Writing Craft

Surviving as an Anachronism

Friday, November 2, 2012

Carroll County News

Anachronism: Chronological inconsistency, juxtaposition of objects or customs from different time periods. A relic, archaism, leftover, holdover.

I was born too late. Had I lived in the time of “War and Peace” or “Madame Bovary,” I imagine myself seriously hot as a writer. I might have been George Eliot.

But “War and Peace” wouldn’t be published today. This is not my opinion. It’s standard wisdom in the publishing industry — an expression tossed about frequently by agents and publishers to describe the current climate and market trends.

And “Madame Bovary?” Perfectly structured, fascinating characters, gritty realism.

But, too long, too much exposition, too preachy. An agent would quickly bog down. Hit that one key: standard rejection letter to Gustave Flaubert.

Aspiring writers are told to read: read the classics, read everything, read voraciously. True. But to be published, read what’s been written in the last fifteen years. Or five. And pay attention.

If I had to name the most important lesson I learned while getting an MFA in Fiction, it would not be how to create realistic characters, or set up scenes, or write powerful dialogue. The most important principle I bought with my $30,000 is that “War and Peace” would not be published today.

So what exactly does that mean to a writer who sits down to his keyboard and faces the blank screen? Page One. You’d better hook that reader now. Right now.

People no longer sit by the fire in the evenings and read by a oil lamp for the sheer pleasure of the process.

Writers no longer get to begin with “I am born.” You don’t get to create your character from childhood forward. You can show us one dramatic childhood scene, but any necessary background must be woven in later.

That means that you should give us just enough information to pique our interest and then get us into scene. Characters doing and saying things. In other words, a movie.

You also don’t get to explain anything or make any judgments. You do not get to intrude as the writer. This is the standard wisdom: show, don’t tell. But now it’s on steroids.

Don’t tell me anything. Don’t tell me the character was angry. Show me by his actions, his words, or the tiny details of what he notices about the room. Make me, the reader, figure it out. Don’t hand it to me — that’s as interesting as a completed crossword puzzle.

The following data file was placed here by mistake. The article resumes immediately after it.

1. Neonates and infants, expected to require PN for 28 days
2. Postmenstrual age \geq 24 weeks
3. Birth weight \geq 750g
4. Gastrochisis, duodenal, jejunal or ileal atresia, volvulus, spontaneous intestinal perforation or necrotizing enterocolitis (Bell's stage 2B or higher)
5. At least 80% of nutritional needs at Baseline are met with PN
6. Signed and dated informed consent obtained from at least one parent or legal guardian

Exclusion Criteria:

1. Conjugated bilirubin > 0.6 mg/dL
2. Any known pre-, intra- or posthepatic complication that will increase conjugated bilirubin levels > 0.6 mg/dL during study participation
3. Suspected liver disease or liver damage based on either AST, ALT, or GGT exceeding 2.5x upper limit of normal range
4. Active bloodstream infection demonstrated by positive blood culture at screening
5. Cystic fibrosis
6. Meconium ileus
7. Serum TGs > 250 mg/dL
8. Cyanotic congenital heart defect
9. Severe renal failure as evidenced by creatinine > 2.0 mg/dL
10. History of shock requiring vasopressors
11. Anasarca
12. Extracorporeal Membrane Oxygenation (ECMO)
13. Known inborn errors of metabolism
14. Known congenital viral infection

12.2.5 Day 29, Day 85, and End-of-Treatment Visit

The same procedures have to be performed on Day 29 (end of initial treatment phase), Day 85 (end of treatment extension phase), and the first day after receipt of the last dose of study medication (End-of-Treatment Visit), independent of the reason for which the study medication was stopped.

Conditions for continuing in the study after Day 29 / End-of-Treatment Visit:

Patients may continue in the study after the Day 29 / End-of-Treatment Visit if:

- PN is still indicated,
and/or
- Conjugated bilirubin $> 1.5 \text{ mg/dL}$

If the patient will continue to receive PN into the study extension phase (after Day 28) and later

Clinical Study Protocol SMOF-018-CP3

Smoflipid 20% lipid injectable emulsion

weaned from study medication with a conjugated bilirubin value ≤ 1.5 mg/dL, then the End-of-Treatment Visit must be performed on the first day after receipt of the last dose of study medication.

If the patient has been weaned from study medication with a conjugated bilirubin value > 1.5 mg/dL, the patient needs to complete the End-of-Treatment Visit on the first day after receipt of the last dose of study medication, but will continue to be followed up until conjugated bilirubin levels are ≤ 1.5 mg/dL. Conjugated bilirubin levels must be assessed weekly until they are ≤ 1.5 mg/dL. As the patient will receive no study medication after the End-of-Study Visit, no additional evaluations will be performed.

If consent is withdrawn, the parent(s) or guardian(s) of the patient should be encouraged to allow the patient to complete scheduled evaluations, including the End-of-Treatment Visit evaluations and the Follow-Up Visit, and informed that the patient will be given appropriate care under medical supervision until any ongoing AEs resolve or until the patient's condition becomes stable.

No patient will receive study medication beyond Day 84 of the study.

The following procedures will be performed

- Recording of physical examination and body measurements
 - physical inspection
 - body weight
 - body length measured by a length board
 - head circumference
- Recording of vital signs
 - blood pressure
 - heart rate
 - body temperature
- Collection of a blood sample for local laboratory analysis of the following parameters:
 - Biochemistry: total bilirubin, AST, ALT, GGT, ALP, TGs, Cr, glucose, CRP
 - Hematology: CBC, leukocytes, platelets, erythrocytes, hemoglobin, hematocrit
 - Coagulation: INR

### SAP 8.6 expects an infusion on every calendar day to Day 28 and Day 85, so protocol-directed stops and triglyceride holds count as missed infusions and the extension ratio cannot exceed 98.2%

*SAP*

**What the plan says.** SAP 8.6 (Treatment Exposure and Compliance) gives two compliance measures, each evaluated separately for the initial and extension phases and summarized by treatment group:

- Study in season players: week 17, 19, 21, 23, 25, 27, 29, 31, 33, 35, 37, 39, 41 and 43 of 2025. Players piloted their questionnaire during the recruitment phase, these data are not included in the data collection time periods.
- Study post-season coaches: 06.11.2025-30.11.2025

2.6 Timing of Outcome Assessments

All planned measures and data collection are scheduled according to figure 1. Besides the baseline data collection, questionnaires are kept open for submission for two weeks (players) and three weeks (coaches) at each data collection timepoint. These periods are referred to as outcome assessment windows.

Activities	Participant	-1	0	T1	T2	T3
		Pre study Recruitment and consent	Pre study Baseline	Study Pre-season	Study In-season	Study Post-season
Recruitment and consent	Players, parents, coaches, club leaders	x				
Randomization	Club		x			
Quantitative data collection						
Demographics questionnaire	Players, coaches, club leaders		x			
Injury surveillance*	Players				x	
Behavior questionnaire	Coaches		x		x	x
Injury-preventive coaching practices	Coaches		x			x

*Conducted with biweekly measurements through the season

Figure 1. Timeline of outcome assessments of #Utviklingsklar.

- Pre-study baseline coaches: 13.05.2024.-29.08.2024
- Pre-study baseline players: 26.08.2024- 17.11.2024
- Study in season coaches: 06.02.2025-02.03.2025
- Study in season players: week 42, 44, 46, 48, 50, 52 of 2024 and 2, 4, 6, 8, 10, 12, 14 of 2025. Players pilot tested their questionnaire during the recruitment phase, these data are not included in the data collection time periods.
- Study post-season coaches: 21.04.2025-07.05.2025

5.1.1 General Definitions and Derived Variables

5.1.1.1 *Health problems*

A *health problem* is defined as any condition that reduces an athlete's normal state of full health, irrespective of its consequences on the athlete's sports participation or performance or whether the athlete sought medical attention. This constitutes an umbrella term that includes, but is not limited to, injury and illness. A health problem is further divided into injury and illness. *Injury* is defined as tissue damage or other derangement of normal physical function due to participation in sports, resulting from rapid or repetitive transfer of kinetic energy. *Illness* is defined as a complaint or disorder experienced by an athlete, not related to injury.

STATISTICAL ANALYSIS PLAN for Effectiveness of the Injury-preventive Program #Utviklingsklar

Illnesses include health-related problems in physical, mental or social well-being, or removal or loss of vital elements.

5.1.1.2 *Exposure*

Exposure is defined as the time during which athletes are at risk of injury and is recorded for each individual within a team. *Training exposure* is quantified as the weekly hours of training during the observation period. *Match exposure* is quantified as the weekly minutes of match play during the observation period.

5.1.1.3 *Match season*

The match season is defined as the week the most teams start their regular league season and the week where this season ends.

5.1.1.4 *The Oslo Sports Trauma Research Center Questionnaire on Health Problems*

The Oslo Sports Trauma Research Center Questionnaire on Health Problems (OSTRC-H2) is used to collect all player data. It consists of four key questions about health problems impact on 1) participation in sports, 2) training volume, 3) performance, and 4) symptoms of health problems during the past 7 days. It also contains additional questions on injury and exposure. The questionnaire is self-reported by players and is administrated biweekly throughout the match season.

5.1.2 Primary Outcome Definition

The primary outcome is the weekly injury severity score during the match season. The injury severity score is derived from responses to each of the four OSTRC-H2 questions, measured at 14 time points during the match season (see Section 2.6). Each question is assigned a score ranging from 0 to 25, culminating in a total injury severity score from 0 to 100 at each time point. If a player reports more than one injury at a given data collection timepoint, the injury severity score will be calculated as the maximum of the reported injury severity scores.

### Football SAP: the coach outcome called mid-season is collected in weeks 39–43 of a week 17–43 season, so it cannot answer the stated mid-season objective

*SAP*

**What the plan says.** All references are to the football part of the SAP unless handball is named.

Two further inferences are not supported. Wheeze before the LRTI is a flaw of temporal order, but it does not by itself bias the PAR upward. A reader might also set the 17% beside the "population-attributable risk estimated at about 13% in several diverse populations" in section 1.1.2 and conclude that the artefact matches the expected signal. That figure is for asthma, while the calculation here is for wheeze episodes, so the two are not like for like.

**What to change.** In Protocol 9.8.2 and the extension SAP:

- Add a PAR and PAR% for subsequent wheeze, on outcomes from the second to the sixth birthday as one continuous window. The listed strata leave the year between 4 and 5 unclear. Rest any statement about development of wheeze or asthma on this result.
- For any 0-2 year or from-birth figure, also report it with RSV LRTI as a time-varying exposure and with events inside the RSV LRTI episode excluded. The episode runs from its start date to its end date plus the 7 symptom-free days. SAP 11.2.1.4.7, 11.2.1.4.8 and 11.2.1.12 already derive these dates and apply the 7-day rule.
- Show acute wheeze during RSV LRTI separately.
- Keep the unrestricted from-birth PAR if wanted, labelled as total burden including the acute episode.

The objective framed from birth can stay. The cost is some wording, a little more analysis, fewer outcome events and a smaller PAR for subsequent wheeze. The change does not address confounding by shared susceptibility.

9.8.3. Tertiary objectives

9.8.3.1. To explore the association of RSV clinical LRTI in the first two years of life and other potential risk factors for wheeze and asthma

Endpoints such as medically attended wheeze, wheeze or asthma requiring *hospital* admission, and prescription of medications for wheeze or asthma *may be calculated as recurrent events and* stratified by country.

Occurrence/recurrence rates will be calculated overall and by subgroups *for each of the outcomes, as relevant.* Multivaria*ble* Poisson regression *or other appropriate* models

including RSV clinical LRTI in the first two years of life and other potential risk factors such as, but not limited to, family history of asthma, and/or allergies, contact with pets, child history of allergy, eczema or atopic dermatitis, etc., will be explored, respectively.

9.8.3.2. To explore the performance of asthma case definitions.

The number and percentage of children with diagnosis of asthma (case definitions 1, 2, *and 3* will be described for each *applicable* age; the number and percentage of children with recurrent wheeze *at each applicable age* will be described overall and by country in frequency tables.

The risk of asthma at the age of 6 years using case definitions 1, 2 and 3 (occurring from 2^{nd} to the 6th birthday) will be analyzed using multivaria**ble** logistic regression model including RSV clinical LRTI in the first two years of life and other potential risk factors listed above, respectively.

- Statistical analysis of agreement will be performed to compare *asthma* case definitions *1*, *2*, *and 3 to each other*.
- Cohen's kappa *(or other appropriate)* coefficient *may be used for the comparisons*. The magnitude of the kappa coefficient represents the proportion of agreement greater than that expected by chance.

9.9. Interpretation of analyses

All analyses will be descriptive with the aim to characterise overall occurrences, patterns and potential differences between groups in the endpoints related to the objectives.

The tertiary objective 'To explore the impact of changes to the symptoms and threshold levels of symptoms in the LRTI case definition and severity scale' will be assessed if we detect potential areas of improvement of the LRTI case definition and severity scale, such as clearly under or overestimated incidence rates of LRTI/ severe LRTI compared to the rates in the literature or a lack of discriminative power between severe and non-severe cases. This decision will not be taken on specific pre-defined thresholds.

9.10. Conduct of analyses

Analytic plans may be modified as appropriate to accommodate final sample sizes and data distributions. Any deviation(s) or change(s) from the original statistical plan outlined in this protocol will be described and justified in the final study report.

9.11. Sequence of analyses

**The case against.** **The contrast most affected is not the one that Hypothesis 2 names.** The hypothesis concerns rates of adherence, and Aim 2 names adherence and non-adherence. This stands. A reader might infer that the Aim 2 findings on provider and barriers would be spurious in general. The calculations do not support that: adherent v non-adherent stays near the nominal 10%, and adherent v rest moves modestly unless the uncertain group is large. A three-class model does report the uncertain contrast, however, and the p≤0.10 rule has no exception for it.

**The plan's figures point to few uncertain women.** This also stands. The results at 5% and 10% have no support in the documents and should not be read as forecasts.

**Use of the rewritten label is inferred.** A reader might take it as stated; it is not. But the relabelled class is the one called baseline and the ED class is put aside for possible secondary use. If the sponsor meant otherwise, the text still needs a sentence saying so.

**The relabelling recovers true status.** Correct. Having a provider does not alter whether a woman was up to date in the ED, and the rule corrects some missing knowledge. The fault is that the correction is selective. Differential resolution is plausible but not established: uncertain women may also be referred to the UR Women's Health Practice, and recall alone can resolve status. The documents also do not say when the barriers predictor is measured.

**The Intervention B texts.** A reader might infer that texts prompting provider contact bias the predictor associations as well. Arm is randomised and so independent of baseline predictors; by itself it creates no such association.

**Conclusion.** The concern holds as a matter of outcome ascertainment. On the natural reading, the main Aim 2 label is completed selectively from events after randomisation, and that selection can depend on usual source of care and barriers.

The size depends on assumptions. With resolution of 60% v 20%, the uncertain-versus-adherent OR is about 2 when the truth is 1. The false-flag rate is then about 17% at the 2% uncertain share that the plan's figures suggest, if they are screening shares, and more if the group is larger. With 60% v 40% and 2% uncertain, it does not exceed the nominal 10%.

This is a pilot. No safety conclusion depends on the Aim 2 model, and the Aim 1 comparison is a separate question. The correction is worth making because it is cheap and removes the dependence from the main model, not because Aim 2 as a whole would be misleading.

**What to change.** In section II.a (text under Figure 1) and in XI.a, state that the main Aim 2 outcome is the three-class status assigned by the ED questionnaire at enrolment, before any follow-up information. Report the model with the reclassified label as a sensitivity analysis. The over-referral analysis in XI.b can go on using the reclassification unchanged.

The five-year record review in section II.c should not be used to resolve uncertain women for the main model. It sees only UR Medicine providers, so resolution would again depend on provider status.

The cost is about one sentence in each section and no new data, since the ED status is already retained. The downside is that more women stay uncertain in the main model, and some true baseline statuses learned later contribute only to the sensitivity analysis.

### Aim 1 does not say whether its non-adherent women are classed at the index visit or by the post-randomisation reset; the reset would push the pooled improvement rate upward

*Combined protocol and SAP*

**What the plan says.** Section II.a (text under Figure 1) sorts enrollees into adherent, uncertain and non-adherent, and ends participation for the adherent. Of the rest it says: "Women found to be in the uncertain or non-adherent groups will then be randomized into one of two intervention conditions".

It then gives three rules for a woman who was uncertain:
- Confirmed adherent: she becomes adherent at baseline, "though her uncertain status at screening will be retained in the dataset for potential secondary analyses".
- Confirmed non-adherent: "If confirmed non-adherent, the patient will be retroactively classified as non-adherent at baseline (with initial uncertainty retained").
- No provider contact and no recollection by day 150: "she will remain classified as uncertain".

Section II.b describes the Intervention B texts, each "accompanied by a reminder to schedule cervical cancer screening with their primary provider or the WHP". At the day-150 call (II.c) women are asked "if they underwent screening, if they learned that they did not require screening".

When characters speak, you, the writer, don’t get to say that they whined, stormed, bitched, explained, cried, screeched, screamed, wailed, expostulated, admonished, protested, complained. No. They “said.” That’s it.

Current wisdom is that “said” is invisible. It passes directly into the reader’s brain without registering as a word. All those other words scream, “Author here. You’re reading a book.” Those other words are the writer commenting on how the character spoke. Don’t comment. Show us how the character spoke through what he said or how he moved.

These are some examples of what I call “writing fashion rules.” There are many others, right down to how many spaces go after a period. Two? Wrong.

Are these rules really deal-breakers when it comes to publication? Agents say that if they see a word other than “said” in dialogue, they know the writer is an amateur, who will require massive re-education to make his work marketable. And agents are not in the writer re-education business.

Some of these fashion rules, in my opinion, are just that — fashion. A hundred years from now, we may be back to writing “I am born.” Retro fiction may be vogue. Especially if we’re back to oil lamps.

But today’s writer has two choices. He can ignore these rules, stubbornly remaining anachronistic. In that case, his hope for publication lies in sealing his manuscript into the wall of his house and hoping that it is discovered in a century when retro fiction is in.

Or he can learn the rules, the trends, the market. We are careful to teach these in the Community Writing Program. So that your version of War and Peace won’t die on the vine just because your character “admonished” rather than “said.”